But I digress…

Jason Kilar is a 800-pound gorilla as long as he has his job and seems perfectly happy to destroy Warner Media to maintain his image as a forward-thinking leader of vision. He is the reason why top executives are shockingly locked out of their computers and walked out of the door of offices with a box of their stuff when they have nothing left to lose.

I have not been a Kilar fan during his Warners tenure. Project Popcorn was absolutely a loser, no matter how many media geniuses have bought Kilar’s spin. The idea of trying day-n-date as a tool to build a streamer? Not insane. Wrong, but not insane. But unlike Universal, which took advantage of the virus to push its shortened window interest, Kilar acted without really working out the consequences beforehand or having any real plan except, BOLD ACTION.

The first movie to lose on this was the first movie they pushed to day-n-date, Wonder Woman 1984. But as wrong as it was, I say, okay… try something! But even before WW1984 opened, they pushed forward with the entire 2021 slate. No idea what the status of COVID would be through the year. No idea what the numbers on Wonder Woman would be. Hundreds of millions of dollars - and if you believe it’s just a couple hundred million, I will counter that Legendary alone got more than that - thrown at the wall to see what would stick.

Kilar’s insistence on being right about this strategy meant not being flexible enough to maximize the upside for the company in the fall of 2021, with Dune and The Matrix Resurrections. Both movies ended up doing almost triple what they did in the United States internationally, where they were mostly released like “normal” in theaters. Of the 4 big openers leading to a record October, Dune was the only one to fail to open to over $10,000 per screen.

Regardless of Project Popcorn, it was decided pretty early in 2021 - before summer was over - that Warners would go back to a theatrical-first model in 2022. The relentless insistence that PP worked is belied by the reality that if it had actually worked, there would be no reason to abandon it in 2022.

But my current feeling that Kilar may need to be fired before the Warner Bros Discovery spin-off happens started with Kilar’s media tour to sell the success of Propect Popcorn, leading to his pronouncement:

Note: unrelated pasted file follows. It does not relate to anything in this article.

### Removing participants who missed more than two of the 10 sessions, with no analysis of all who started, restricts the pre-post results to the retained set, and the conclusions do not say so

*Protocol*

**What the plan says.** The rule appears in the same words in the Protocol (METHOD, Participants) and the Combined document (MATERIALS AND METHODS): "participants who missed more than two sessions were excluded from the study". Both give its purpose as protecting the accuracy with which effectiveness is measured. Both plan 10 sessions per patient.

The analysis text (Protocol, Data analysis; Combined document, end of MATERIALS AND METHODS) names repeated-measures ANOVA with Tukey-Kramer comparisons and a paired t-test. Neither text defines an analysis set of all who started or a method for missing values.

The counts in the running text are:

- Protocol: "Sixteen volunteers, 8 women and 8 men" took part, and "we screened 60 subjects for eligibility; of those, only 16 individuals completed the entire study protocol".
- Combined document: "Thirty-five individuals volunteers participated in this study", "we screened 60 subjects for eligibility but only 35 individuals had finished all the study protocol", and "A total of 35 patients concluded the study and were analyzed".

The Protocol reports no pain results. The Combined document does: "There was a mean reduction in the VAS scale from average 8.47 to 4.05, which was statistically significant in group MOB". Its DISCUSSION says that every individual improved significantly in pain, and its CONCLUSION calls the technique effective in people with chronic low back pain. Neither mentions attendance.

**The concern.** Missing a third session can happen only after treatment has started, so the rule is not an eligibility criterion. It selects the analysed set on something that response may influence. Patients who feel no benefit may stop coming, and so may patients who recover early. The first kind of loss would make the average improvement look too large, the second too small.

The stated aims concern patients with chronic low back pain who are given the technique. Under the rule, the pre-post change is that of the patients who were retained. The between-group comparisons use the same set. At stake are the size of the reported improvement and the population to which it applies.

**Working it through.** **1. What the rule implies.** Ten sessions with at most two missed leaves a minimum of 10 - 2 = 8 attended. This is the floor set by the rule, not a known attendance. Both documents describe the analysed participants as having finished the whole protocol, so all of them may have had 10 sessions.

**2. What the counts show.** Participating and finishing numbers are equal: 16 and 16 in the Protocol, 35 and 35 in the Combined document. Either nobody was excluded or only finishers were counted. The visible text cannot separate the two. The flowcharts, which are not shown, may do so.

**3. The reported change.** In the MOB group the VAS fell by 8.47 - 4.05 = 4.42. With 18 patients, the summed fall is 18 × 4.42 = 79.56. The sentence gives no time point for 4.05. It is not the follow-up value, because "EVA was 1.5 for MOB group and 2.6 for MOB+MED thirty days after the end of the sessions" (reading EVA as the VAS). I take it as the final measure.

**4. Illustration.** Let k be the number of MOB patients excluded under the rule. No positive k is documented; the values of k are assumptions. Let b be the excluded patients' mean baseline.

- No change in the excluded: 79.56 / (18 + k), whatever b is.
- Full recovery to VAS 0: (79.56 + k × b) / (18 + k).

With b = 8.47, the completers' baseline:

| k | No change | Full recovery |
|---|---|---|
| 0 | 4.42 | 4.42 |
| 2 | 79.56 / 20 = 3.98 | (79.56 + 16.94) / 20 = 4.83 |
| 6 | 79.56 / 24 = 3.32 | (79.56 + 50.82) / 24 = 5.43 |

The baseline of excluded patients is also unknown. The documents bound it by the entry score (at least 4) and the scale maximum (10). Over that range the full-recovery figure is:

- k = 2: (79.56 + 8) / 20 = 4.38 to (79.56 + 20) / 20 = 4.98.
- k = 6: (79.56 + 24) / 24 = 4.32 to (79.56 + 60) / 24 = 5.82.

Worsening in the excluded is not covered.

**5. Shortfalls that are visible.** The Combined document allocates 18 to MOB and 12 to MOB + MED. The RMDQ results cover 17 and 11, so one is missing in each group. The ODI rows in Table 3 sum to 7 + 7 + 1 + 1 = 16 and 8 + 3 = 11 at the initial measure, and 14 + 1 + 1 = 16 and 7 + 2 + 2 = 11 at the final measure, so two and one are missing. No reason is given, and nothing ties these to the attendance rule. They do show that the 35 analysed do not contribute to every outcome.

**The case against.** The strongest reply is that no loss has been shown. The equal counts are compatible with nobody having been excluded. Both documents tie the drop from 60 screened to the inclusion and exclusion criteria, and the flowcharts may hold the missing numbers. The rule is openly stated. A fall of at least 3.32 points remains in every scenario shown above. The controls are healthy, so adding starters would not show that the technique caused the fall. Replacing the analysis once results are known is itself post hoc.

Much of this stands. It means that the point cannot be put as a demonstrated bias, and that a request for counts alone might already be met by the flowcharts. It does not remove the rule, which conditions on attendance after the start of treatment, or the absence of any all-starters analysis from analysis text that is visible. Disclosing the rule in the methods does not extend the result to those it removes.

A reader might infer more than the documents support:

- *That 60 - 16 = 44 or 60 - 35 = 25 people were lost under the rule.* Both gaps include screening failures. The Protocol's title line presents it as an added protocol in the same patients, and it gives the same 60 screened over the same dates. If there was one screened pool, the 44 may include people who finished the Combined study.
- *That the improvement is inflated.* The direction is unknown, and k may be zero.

"Think about when movies would show up on HBO, which is eight to nine months after theatrical premiere. The Batman is going to show up on day 46 on HBO Max," CEO Jason Kilar said. "That is a huge change from where things were in 2018, 2017, 2016."

"I feel really, really good knowing that The Batman and Black Adam and The Flash and Elvis and a whole host of other movies are literally going to be showing up on day 46 on HBO Max in a variety of territories all over the world," Kilar added. "That is a very, very big change that I don't think people appreciate, and I feel really good about it."

Uh… shut the hell up, wouldya?

If you are selling HBO, yes, it is a benefit that movies are coming to the service much more quickly. Yes!!!

But is it good for Warner Media?

Does this maximize the value of the content in which Warner Media has a direct financial stake?

What did the two biggest hits of October 2021 share? Neither one announced a VOD date or a streaming date or a physical media date within weeks, before or after, their release.

No Time To Die, the Bond movie, went to Premium VOD just 33 days after theatrical release. Probably too early… as I have said repeatedly, this is all experimentation in the time of COVID. Nothing inherently wrong with that, even if it isn’t the best choice, ultimately. But the point was… they announced that November 9 PVOD release on November 7, at the end of $6m 5th domestic weekend. The film lost 5% of its screens for that 6th weekend and 21% of its per-screen average. 88% of the film’s domestic gross landed in those first 5 weekends. The question remains, how much more was there if they had let it run without PVOD at that point? MGM/UA went for the Thanksgiving PVOD dollars instead.

Venom: Let There Be Carnage went to PVOD on November 23, 54 days after theatrical release. Also home for Thanksgiving. When was it announced? November 17.

Neither film did $1 million over a weekend at the box office after hitting PVOD. The Chicken v Egg question is an ongoing debate.